8 expert reviews | 8 user reviews

#21
alaScore 95

AfterShokz Trekz

Thumbs up for a really good mic, and for eliminating the problems that persist with wired headphones – no cord to get caught and rip out is always worth a mention with sport headphones. But the Trekz Titanium AS600’s aren’t easy to store without the...

6 expert reviews | 14 user reviews

#22
alaScore 95

Sony h.ear on Wireless NC MDR-100ABN

Priced to compete with Bose's QuietComfort 35, the comfortable H.ear On Wireless NC offers impressive sound and noise canceling that make it a strong contender in the category.

9 expert reviews | 72 user reviews

#23
alaScore 95

V-Moda Crossfade Wireless

V-Moda's costly but luxurious-feeling Crossfade Wireless headphones deliver a powerful Bluetooth audio experience with dialed-up bass response.

13 expert reviews | 246 user reviews

#24
alaScore 95

V-Moda Forza

V-Moda's Forza are the most comfortable headphones you can buy for $100.

2 expert reviews

#25
alaScore 95

Sennheiser Momentum Wireless / Sennheiser Momentum 2 Wireless

While it may be a bit overpriced, the Momentum 2.0 Wireless is an excellent and well-designed Bluetooth headphone with active noise-cancellation that also offers strong wired performance.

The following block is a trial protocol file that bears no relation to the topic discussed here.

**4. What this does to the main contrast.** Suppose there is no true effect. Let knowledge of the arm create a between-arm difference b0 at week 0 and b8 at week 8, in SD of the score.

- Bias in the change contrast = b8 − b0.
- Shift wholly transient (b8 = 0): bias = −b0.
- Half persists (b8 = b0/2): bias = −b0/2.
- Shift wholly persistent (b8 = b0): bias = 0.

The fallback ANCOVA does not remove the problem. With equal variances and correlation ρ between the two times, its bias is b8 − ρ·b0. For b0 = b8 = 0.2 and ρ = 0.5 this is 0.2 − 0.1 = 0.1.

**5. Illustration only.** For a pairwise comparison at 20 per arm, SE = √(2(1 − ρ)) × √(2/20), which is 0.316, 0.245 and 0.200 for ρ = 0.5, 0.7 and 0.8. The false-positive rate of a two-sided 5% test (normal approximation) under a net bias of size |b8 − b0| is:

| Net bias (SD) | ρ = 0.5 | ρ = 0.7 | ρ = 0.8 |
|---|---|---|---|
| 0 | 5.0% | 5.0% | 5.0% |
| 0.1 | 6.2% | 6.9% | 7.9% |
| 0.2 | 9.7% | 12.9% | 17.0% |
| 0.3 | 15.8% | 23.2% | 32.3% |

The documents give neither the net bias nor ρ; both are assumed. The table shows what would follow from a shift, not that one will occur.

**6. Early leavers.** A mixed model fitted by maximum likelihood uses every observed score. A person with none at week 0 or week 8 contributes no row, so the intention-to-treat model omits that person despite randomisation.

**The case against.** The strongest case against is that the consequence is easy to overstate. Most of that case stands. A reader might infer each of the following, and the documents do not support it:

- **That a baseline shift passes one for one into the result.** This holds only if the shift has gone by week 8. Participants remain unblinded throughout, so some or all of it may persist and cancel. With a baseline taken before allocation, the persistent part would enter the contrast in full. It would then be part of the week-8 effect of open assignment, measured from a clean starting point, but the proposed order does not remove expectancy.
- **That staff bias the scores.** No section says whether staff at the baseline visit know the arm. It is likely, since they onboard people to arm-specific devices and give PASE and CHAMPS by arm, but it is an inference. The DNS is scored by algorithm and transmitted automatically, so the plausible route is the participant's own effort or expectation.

32 expert reviews | 381 user reviews

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    Buying Guide

    Buying Guide - Headphones & Headsets

    Most people already know this, but it bears repeating – without a set of good headphones, it does not matter how fancy your audio media device is, you just won't get a satisfactory listening experience. The headphones that come pre-packaged with audio devices are often not of high quality, and it may be to your benefit to purchase a new pair. Headphones come in a wide range of types that fit in with all lifestyles – although all types of headphones are versatile, be sure to choose a set that fits in with your needs. How you intend to use your headphones – for music, gaming, or home theater – and where you plan to do your listening – on the go or at home – will narrow the range of possible types you'll want to choose.



    Contents

    Types of Headphones

     

    • Earbud – Earbud headphones fit directly into the ears, are lightweight, compact, and discreet, allowing listening on the go in a portable package. Earbud headphones are perfect for those who value convenience and portability.